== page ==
Negotiations between NS and labor unions end without result; Friday train strike definite
Talks between Dutch national railway NS and its labor unions drew to a close on Thursday without the two sides concluding a new collective bargaining agreement. This means that the strikes announced by FNV, CNV and VVMC will definitely continue. The unions and the transportation company will meet again on Saturday, said CNV director Jerry Piqué.
The NS employees will hold a wide regional strike in the west and northwest of the country on Friday, a region which includes Amsterdam, Rotterdam, The Hague, Leiden, Dordrecht, Almere, and Schiphol Airport. Because most trains criss-cross through the Netherlands, the NS decided to cancel nearly all train traffic throughout the Netherlands as a precaution. A strike affecting the north, south, and east of the Netherlands is planned for Tuesday, with another in the central region next Thursday.
After a set of one-day regional strikes last month, the NS wrote a letter to the unions with a new collective labor agreement offer. The unions then decided to resume talks with the public transport company, although they indicated that the NS had to take extra steps to reach an agreement.
"Today, questions were asked about that letter and the necessary comments were made. That took a lot of time," says Piqué about Thursday's talks. The unions have demanded an automatic wage increase in line with inflation and fair hikes in the future.
The differences between the proposal of the NS and the demands of the union "are still quite great,” said FNV director Henri Janssen on Thursday. "Tomorrow's strike will unfortunately continue. But we have made an agreement to continue the exploratory talks on Saturday and Sunday, so there is hope that the strikes of Tuesday and Thursday can be prevented," he said.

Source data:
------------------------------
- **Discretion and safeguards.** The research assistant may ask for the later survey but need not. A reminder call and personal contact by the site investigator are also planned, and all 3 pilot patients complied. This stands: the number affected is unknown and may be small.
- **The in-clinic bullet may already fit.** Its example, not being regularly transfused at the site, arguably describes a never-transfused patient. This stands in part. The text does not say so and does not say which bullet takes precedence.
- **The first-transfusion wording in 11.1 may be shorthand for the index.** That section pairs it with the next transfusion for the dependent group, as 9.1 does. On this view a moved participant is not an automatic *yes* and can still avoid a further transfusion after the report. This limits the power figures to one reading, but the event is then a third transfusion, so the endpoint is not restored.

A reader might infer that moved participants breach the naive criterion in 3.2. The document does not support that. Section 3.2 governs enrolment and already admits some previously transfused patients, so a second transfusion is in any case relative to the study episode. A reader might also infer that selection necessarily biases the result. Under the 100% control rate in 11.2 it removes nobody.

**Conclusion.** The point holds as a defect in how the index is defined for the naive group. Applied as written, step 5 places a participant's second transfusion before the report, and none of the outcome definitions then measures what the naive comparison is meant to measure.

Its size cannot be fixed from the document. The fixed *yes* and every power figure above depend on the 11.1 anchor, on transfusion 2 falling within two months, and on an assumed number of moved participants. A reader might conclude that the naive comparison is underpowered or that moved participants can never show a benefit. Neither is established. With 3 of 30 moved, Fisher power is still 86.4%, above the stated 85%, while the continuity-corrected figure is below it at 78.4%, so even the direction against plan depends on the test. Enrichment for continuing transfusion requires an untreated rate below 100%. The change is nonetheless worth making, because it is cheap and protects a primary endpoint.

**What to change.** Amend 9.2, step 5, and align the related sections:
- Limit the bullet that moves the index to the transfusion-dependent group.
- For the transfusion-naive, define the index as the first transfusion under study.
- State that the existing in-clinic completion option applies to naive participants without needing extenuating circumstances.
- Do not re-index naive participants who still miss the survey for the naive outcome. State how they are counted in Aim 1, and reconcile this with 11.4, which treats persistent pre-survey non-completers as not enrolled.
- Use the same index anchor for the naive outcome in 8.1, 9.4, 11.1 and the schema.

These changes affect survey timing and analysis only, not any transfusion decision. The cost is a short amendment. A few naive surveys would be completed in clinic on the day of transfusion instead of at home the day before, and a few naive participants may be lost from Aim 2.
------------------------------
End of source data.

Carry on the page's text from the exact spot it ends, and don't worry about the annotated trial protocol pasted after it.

In a response, the NS is especially happy that talks about a collective labor agreement have been resumed, but regrets the work stoppage. The last offer from the NS included a wage increase of 7.5 percent in two steps. The company's management also said it wants to address concerns about inflation among its staff. The unions said that NS is refusing to concede on automatic wage increases. They also want more commitments to tackle work pressure, absenteeism, and a high number of vacancies at the NS.
Only a few limited routes will remain operational despite the work stoppage. This includes a NS train running several times per hour in each direction between Schiphol, Amsterdam Zuid, and Utrecht Centraal, and the R-net between Alphen aan den Rijn and Gouda, which is operated by NS. Nearly all international trains, including those operated by Thalys, Eurostar, and NS, will not travel in the Netherlands on Friday.
Most Deutsche Bahn trains between the Netherlands and Germany have either been scrapped or will not cross the border, except for a handful of trains between Frankfurt and Amsterdam. Many Nightjet overnight trains were also heavily modified on Thursday. The Maastricht-Luik regional routes and the Roosendaal-Antwerp train should remain operational.
Reporting by ANP